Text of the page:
Duke Energy

InfluenceMap Score
D-
Performance Band
44%
Organisation Score
42%
Relationship Score
Modifications to InfluenceMap Scoring
Sector:
Utilities
Head​quarters:
Charlotte, United States
Brands and Associated Companies
Duke Energy Renewables, Duke Energy Retail, Duke Energy International
Wikipedia:

Climate Lobbying Overview: Duke Energy appears to have a largely negative influence on climate change policy in the US. In particular, Duke has lobbied against GHG emissions standards and the transition of the US energy mix.

Top-line Messaging on Climate Policy: Duke stated it is focused on technological rather than regulatory solutions to climate change in a 2019 investor call. In addition, Duke's 2020 climate report states that the company prefers market-based approaches to incentivize decarbonization rather than "imposing a price or dictating a certain generation mix." In 2021, Duke CEO Lynn Good stated support for the Biden Administration to re-enter the Paris Climate Agreement.

Engagement with Climate-Related Regulations: In 2018, Duke Energy supported repealing the Clean Power Plan to replace it with the weaker Affordable Clean Energy Rule. However, Duke also supported energy efficiency standards for general service lightbulbs in 2019. Duke has engaged widely and with mixed positions on renewable energy legislation: in 2019, the utility opposed net metering programs in various states and lobbied to increase the fixed monthly charges on electric bills, limiting incentives for certain forms of solar energy generation. On the other hand, it supported the Federal Solar Investment Tax Credit to increase solar incentives for households in 2020.

Positioning on Energy Transition: Duke's 2020 Climate Report offers broad support for policies that promote technological advancement toward decarbonization, yet the company's communications appear focused on preserving natural gas in the US energy mix. For example, in 2020, Duke CEO Lynn Good repeatedly defended the role of natural gas in the energy mix. Duke also highlighted the ongoing importance of coal in 2019. In her communications, Good continues to highlight the intermittency and costliness of renewables as a justification for increasing natural gas and nuclear power in the energy mix. In 2020, Duke actively supported legislation criminalizing protests against fossil fuel infrastructure.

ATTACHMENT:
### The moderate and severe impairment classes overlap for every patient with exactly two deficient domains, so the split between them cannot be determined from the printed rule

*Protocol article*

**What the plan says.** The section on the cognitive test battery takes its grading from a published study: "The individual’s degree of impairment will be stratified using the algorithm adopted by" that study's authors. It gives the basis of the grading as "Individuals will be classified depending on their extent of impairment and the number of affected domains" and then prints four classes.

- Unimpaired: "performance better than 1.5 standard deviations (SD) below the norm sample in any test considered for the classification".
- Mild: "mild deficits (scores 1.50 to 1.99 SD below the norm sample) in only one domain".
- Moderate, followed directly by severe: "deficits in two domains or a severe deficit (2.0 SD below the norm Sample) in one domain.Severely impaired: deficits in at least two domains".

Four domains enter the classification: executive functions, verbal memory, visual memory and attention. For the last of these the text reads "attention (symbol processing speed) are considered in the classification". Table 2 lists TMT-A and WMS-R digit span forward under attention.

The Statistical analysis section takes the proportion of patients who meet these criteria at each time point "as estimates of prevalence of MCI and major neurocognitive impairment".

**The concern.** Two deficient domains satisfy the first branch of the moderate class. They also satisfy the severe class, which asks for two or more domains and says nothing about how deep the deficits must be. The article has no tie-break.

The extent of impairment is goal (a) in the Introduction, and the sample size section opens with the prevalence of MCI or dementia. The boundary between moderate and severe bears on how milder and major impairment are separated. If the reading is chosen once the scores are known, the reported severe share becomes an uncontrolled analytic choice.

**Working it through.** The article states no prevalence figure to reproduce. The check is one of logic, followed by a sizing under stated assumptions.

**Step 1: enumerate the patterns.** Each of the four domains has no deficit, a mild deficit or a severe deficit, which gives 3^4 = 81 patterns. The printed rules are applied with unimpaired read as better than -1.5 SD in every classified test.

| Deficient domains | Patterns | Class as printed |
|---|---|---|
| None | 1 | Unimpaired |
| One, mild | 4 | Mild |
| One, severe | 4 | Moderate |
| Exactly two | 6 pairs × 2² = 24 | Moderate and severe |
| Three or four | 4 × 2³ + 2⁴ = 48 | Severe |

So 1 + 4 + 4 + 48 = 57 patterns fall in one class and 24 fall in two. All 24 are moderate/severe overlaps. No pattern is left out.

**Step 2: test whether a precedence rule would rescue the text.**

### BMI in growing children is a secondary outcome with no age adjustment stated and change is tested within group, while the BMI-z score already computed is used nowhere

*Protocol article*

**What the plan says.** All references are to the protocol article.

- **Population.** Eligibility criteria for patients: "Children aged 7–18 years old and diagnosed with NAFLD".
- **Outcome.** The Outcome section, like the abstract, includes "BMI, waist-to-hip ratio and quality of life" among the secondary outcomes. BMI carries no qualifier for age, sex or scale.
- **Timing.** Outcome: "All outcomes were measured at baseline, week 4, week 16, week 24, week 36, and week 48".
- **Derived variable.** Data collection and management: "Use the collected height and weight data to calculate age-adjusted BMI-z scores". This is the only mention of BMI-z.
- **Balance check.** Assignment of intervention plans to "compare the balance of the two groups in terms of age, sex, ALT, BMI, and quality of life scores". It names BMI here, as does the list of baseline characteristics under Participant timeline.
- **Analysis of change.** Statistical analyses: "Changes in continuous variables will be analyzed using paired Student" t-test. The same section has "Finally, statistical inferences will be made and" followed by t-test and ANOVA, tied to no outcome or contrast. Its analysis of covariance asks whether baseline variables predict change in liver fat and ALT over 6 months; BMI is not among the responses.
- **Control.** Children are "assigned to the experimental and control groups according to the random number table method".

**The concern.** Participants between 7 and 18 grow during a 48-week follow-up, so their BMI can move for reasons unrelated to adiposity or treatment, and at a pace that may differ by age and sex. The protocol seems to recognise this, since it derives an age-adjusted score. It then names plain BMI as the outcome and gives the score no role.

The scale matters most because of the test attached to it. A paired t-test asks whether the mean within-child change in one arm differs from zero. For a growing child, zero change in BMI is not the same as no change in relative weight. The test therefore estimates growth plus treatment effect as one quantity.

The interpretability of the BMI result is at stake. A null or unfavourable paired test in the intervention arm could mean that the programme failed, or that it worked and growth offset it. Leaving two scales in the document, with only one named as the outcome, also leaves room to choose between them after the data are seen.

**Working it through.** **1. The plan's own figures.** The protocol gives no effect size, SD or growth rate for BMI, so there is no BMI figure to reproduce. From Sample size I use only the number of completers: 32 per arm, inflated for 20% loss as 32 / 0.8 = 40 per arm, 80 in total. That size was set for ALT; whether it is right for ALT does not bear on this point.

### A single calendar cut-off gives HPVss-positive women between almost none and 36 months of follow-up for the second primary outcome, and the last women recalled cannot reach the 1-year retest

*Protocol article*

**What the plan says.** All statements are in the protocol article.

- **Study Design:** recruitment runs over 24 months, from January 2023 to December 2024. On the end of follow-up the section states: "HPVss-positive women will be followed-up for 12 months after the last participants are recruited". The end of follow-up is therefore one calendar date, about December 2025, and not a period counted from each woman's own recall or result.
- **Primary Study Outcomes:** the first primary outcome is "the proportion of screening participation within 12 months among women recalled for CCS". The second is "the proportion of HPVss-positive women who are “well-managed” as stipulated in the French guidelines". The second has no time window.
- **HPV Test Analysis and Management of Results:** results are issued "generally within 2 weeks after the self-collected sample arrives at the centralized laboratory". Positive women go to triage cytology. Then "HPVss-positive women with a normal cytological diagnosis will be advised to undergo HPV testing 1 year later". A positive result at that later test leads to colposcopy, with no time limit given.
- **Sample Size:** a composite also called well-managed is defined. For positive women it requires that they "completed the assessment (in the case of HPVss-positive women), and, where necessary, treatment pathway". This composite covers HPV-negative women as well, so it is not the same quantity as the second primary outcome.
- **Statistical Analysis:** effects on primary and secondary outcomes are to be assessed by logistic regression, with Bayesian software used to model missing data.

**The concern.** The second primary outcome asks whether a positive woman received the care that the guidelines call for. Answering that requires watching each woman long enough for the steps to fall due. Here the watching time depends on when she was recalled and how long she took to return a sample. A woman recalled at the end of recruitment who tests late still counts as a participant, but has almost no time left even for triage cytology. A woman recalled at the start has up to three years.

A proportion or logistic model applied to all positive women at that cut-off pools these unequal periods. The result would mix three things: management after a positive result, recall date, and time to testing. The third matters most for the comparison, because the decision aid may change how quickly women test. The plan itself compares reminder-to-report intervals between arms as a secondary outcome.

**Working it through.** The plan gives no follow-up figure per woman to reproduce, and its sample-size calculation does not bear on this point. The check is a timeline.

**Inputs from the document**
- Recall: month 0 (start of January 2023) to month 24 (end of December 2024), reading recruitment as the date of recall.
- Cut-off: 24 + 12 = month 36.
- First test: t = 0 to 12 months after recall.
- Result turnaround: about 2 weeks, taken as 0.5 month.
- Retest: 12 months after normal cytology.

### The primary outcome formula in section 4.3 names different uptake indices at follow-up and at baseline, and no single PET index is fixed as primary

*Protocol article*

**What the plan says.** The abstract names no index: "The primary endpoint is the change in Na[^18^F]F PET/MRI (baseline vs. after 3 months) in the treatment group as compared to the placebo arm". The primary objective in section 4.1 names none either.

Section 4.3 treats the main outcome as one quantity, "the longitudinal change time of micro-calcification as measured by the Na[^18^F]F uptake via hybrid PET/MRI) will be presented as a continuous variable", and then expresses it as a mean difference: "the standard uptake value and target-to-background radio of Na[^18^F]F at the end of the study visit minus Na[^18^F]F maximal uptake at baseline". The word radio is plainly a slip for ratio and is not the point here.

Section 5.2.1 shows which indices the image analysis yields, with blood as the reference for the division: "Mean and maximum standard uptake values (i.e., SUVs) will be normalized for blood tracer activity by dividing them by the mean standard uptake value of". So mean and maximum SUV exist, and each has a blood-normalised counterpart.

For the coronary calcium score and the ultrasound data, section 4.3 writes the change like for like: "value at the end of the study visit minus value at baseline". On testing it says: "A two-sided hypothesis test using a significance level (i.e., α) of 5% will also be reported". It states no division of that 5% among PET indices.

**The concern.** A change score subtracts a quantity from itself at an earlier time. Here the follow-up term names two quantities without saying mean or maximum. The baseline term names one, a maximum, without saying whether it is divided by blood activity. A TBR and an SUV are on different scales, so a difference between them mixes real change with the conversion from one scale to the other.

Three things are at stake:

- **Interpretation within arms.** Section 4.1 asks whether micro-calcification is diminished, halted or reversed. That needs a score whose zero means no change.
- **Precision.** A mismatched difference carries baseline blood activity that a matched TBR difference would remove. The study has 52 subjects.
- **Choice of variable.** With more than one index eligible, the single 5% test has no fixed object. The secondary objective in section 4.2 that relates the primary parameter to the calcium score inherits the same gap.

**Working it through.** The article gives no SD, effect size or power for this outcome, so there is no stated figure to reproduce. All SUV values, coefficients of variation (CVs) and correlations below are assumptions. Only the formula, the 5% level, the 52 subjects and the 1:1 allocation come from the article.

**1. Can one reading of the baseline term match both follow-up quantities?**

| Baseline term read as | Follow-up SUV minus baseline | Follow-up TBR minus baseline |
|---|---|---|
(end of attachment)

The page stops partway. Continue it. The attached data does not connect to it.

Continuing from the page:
In addition to advanced Carbon Capture and Storage technology, Duke’s 2020 climate report emphasizes policy advocacy on other advanced technologies such as seasonal battery storage and nuclear. CEO Lynn Good stated support in 2021 for policies to facilitate the complete electrification of transportation by 2030. Duke supported electric vehicle charging stations in Kentucky in 2019 and in 2020 co-launched the Zero Emission Transportation Association.

Industry Association Governance: Duke Energy remains a member of several groups actively opposed to US climate change policy, including the US Chamber of Commerce and American Legislative Exchange Council, the latter of which is evidenced in the list of attendees to ALEC's 2019 Annual Meeting. In addition, while Duke maintains that continued participation is important for driving internal discussions, the utility has not issued a clear or concise review of how these groups' lobbying activities align with or diverge from its own.

A detailed assessment of the company's industry association review can be found on our CA100+ webpage here.

QUERIES
DATA SOURCES
Main Web Site Social Media CDP Responses Legislative Consultations Media Reports CEO Messaging Financial Disclosures
Communication of Climate Science
1 NS NS NS -1 1 -1
Alignment with IPCC on Climate Action
-1 -1 NA -1 -1 0 -1
Supporting the Need for Regulations
-1 NS NA NS -2 0 NS
Support of UN Climate Process
NS NS NA NS NS 1 NS
Transparency on Legislation
-1 NA -1 NA NA NA NS
Carbon Tax
NS NS 0 NS 1 0 NS
Emissions Trading
NS NS NS 0 0 0 NS
Energy and Resource Efficiency
NS NS NS 1 -2 NS NS
Renewable Energy
NS 0 0 -2 0 0 NS
Energy Transition & Zero Carbon Technologies
-1 1 0 0 0 0 -1
GHG Emission Regulation
0 0 -2 -2 -1 -1 -1
Disclosure on Relationships
1 NS 1 NA NA NA NS
Strength of Relationship
STRONG
 
 
 
 
 
 
 
WEAK
 
52%
 
52%
 
36%
 
36%
 
27%
 
27%
 
47%
 
47%
 
11%
 
11%
 
93%
 
93%

How to Read our Relationship Score Map

In this section, we depict graphically the relationships the corporation has with trade associations, federations, advocacy groups and other third parties who may be acting on their behalf to influence climate change policy. Each of the columns above represents one relationship the corporation appears to have with such a third party. In these columns, the top, dark section represents the strength of the relationship the corporation has with the influencer. For example if a corporation's senior executive also held a key role in the trade association, we would deem this to be a strong relationship and it would be on the far left of the chart above, with the weaker ones to the right. Click on these grey shaded upper sections for details of these relationships. The middle section contains a link to the organization score details of the influencer concerned, so you can see the details of its climate change policy influence. Click on the middle sections for for details of the trade associations. The lower section contains the organization score of that influencer, the lower the more negatively it is influencing climate policy.